Madison's Montpelier

Taking advantage of a glorious October weekend, we visited “James Madison’s Montpelier” (that’s what the road signs call it; I suppose there’s another Montpelier around somewhere). The restoration of his mansion, in the foothills of the Blue Ridge near Orange, Virginia, has been a major project for five years, and has involved several stages:
— Removing expansions by several rounds of post-Madison owners, particularly a clumsy doubling of the size of the mansion by duPonts, including one who married movie actor Randolph Scott.
— Stripping out all the updates and taking the building back to its Madisonian basics.
— Rebuilding the interiors to resemble what James and Dolley Madison knew.
Montpelier Mansion Today
The process is far from finished, with much interior decoration to come. The restoration effort is getting to the question of where and how the more than 100 slaves lived, and the rudimentary exhibits paid a commendable amount of attention to those lives that made Madison’s so comfortable.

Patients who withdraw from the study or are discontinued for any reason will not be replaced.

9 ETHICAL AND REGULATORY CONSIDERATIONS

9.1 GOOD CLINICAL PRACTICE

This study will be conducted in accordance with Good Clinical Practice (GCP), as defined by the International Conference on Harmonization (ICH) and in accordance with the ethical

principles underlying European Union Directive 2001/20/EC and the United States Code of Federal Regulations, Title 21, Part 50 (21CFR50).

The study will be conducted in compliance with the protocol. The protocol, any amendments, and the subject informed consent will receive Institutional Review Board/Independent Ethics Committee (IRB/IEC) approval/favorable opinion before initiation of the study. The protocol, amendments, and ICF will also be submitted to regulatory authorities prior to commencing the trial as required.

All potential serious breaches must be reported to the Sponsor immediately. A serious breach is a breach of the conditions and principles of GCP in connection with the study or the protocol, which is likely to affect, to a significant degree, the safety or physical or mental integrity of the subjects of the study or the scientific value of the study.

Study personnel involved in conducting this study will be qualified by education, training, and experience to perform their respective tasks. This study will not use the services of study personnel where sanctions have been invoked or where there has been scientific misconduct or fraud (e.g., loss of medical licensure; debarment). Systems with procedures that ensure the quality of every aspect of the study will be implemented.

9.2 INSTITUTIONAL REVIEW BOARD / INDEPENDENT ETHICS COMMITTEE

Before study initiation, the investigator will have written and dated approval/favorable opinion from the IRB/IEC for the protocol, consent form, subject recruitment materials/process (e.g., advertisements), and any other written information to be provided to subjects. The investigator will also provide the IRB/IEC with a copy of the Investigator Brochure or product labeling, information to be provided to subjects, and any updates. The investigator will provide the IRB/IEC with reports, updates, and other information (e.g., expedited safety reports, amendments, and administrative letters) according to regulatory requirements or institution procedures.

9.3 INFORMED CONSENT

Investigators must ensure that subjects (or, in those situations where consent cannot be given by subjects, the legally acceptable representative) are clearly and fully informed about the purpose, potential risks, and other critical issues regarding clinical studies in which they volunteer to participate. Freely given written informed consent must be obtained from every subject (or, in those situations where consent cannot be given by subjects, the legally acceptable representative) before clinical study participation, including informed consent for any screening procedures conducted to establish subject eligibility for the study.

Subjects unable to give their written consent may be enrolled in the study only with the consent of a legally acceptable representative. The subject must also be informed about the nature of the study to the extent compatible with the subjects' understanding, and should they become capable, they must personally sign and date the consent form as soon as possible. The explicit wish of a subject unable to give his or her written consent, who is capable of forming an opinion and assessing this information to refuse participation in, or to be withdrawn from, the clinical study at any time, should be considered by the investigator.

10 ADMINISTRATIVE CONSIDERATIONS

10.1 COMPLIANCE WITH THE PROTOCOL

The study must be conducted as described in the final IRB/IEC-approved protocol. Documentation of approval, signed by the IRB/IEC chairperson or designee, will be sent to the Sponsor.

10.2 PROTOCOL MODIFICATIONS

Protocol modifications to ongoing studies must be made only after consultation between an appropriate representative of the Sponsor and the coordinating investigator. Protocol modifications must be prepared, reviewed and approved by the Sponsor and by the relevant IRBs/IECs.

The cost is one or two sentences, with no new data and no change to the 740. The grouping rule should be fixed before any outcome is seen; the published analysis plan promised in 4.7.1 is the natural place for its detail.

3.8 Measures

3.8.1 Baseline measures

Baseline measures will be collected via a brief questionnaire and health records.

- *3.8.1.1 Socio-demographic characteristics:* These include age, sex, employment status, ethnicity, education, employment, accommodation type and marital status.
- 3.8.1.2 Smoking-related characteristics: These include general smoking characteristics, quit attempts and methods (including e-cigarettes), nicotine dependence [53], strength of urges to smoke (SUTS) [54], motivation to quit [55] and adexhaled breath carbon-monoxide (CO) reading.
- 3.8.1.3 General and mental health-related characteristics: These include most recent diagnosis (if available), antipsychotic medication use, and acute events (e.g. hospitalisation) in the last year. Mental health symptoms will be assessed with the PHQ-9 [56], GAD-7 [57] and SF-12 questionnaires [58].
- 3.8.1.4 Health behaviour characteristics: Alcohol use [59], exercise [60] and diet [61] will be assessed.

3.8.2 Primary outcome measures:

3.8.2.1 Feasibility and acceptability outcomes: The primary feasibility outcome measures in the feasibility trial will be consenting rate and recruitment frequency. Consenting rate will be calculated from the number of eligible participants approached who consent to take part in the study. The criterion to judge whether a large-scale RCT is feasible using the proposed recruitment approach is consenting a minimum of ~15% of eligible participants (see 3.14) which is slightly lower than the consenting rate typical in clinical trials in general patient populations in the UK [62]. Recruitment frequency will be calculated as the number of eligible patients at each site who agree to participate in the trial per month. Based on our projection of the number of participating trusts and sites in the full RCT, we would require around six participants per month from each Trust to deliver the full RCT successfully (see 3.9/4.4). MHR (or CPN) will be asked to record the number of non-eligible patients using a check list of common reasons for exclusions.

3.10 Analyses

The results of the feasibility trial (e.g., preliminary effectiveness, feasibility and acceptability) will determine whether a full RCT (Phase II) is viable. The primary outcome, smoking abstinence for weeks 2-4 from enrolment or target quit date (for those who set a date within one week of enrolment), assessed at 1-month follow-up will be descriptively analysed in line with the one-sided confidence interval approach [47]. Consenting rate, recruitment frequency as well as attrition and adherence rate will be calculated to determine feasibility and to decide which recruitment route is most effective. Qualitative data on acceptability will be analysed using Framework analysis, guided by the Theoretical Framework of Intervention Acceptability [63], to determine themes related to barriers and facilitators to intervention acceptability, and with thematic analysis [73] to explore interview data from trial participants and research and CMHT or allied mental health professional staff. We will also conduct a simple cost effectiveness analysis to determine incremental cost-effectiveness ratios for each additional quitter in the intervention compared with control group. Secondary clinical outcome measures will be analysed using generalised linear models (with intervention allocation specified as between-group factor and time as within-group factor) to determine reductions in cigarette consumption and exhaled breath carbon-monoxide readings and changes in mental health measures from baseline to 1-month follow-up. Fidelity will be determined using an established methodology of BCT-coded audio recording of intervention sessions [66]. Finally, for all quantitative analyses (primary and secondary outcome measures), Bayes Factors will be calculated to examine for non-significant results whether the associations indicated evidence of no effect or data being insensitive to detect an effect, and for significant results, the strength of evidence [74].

The Older Madison
The late restoration of Montpelier is one more symptom of how the small, slight Madison has remained “under the radar” (almost literally) of history. Though he is a cult figure for political theory types, he never makes it into the first rank despite spending forty years at the center of the founding of America, including (i) a critical role in the writing of the Constitution, (ii) the leading role in drafting and winning approval of the Bill of Rights, (iii) joining with Jefferson to found the first national political party, (iv) serving as Secretary of State for eight years, including the Louisiana Purchase, (v) two terms as president, including the War of 1812, and (vi) having the most charming, accomplished, and hottest First Lady, by general consensus.
Dolley Madison
Yet many historical puzzles surround Madison.
— Was he really an epileptic, at least as a youth, or simply a lifelong hypochondriac? Or did he suffer from a moderate anxiety disorder that he managed to overcome in middle age?
— How could this most intellectual of the Founding Fathers have supported the centralization of power achieved by the Constitution, yet ten years later joined with Jefferson to write the Kentucky and Virgnia Resolutions, which laid the groundwork for the nullification doctrine that sovereign states could overrule federal laws?
— How could this subtle moral thinker have spent his entire life as a slaveowner? And not just a few household slaves, but a huge workforce of them?
An interesting guy. If you get a chance, get down to Montpelier.